The Theatreguide.London Review
Apollo Theatre Summer 2015
Father and son actors James and Jack Fox play father and son characters in this gentle comedy drawn from the book by father and son writers Roger and Charlie Mortimer, adapted for the stage by Michael Simkins without paternal or filial assistance.
The result is very British, very understated, mildly humorous and mildly sentimental in roughly equal quantities, mildly entertaining and so ephemeral you forget it while you're watching it.
Born in 1909, Roger Mortimer was a career soldier, World War II POW and later racing correspondent for the Sunday Times. Born in 1952, Charlie Mortimer managed to get himself thrown out of Eton, reinstated and thrown out again, and spent the next twenty years working diligently at becoming an alcoholic and drug addict, and not at all diligently at much else, until major health scares in the 1980s literally and figuratively sobered him up.
Father wrote wayward son a string of letters, which Charlie collected and annotated in book form in 2012.
While the book is almost entirely letters, the stage version is built on Charlie's narrative and the re-enactment of scenes, punctuated occasionally by Dad's letters.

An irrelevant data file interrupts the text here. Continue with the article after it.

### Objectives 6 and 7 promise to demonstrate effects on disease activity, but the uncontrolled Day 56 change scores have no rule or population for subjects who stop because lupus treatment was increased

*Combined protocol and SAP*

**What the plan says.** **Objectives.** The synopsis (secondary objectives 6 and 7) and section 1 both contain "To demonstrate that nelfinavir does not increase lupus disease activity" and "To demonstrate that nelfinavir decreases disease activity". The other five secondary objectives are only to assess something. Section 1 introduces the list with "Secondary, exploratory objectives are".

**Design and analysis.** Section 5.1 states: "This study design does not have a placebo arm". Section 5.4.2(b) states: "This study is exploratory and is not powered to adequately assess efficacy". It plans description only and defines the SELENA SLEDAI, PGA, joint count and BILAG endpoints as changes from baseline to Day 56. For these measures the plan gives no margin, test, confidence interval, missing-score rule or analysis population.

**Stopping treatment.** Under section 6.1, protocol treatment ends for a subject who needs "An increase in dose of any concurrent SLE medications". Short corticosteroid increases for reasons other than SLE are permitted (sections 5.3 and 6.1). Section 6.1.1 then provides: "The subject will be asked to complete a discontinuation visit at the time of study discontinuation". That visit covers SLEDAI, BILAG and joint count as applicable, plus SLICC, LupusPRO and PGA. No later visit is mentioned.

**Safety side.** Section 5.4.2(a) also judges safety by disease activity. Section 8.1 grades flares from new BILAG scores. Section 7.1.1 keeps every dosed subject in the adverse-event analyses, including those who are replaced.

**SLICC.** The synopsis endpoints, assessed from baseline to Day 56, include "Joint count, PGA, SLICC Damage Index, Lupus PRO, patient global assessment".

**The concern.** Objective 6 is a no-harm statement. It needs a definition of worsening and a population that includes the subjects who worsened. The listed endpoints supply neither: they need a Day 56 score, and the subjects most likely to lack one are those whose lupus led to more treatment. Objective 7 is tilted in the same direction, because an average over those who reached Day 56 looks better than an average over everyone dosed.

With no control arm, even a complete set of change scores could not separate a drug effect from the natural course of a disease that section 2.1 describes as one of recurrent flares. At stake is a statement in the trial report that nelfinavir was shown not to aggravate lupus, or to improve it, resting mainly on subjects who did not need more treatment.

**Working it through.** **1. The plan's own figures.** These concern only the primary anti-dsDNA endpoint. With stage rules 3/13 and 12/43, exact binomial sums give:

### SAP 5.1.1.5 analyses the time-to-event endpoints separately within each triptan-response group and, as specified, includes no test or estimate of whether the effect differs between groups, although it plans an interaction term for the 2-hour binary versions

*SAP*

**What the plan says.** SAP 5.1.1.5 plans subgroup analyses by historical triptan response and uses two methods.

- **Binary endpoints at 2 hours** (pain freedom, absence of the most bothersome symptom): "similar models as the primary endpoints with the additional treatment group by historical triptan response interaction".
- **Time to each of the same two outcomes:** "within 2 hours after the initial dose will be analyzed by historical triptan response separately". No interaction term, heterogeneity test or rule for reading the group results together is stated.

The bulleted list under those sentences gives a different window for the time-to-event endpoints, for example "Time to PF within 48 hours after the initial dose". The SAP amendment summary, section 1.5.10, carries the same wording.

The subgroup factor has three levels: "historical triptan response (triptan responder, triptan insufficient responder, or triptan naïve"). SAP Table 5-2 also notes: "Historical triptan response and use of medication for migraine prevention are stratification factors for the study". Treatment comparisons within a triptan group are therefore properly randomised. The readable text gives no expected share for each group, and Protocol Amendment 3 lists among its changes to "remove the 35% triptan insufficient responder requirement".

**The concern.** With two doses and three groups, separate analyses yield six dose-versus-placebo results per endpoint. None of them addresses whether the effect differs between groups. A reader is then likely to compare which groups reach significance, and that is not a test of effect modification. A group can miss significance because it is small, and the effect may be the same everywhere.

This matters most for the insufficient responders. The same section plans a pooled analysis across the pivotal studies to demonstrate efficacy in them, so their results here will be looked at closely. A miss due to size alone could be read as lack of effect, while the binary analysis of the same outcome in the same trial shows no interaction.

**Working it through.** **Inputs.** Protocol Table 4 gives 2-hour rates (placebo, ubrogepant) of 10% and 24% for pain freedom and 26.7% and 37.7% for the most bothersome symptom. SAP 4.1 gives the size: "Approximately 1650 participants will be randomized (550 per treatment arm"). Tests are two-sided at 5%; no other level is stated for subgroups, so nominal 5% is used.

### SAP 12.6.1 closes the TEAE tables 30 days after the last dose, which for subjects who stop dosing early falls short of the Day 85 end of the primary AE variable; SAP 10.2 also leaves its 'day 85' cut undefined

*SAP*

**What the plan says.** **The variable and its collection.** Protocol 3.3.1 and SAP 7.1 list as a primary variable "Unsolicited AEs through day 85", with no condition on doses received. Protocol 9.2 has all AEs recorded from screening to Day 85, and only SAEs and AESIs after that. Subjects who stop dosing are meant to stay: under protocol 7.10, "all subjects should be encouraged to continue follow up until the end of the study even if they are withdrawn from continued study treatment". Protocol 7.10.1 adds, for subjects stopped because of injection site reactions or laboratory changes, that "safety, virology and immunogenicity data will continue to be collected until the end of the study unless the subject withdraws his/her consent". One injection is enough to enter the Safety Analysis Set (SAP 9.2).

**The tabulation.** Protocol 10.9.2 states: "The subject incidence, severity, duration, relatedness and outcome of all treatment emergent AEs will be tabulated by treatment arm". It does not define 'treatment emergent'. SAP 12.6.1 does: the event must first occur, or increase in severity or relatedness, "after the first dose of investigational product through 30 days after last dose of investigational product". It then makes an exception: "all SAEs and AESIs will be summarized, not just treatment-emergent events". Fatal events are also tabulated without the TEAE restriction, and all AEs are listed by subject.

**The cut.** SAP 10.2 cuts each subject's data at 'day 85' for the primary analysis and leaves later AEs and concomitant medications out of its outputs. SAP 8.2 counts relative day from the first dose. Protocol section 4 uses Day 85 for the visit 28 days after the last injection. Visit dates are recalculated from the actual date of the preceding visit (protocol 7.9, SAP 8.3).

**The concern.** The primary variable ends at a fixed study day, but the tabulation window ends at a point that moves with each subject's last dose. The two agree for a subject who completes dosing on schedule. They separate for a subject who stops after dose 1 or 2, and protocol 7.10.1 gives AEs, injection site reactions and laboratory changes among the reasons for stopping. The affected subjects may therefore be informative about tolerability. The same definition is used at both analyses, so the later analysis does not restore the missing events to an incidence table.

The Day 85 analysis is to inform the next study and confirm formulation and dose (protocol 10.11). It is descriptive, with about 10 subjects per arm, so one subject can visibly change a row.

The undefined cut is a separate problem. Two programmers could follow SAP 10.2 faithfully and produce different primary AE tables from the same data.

It is the letters, as spoken by James Fox, that carry the evening, Roger's amiable, eccentric and only half-heartedly scolding voice coming through delightfully.
He never seems really able to work up much moral outrage at his ne'er-do-well son or much of anything else, restricting himself to being wittily curmudgeonly about anything from his first hamburger through microwave ovens, holiday hotels and his wife's wigs.
James Fox not only gets all the best lines, but also gets to play a string of secondary characters including a spiv, a prissy art auctioneer, a job centre clerk and Earl Montgomery in instant crowd-pleasing caricatures.
As Charlie, Jack Fox carries the narrative burden and essentially plays straight man to his father, but despite the young actor's charm, the character of Charlie comes across as a rather unpleasant young wastrel.
In the last half-hour or so the tone shifts toward the sentimental as – spoiler alert – old age and illness enter the story, around the same time that all pretence of relying on the letters is dropped and replaced by unadorned narrative.
There is fun in James Fox's performance and in the things he is given to say, and there is earnestness in Jack Fox's performance, if not much attractiveness in his character.
Dear Lupin is a nice safe play to bring your maiden aunt to (Do they still make maiden aunts?), but there is so little there that it constantly threatens to fade away and disappear before your very eyes.
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Review - Dear Lupin - Apollo Theatre 2015
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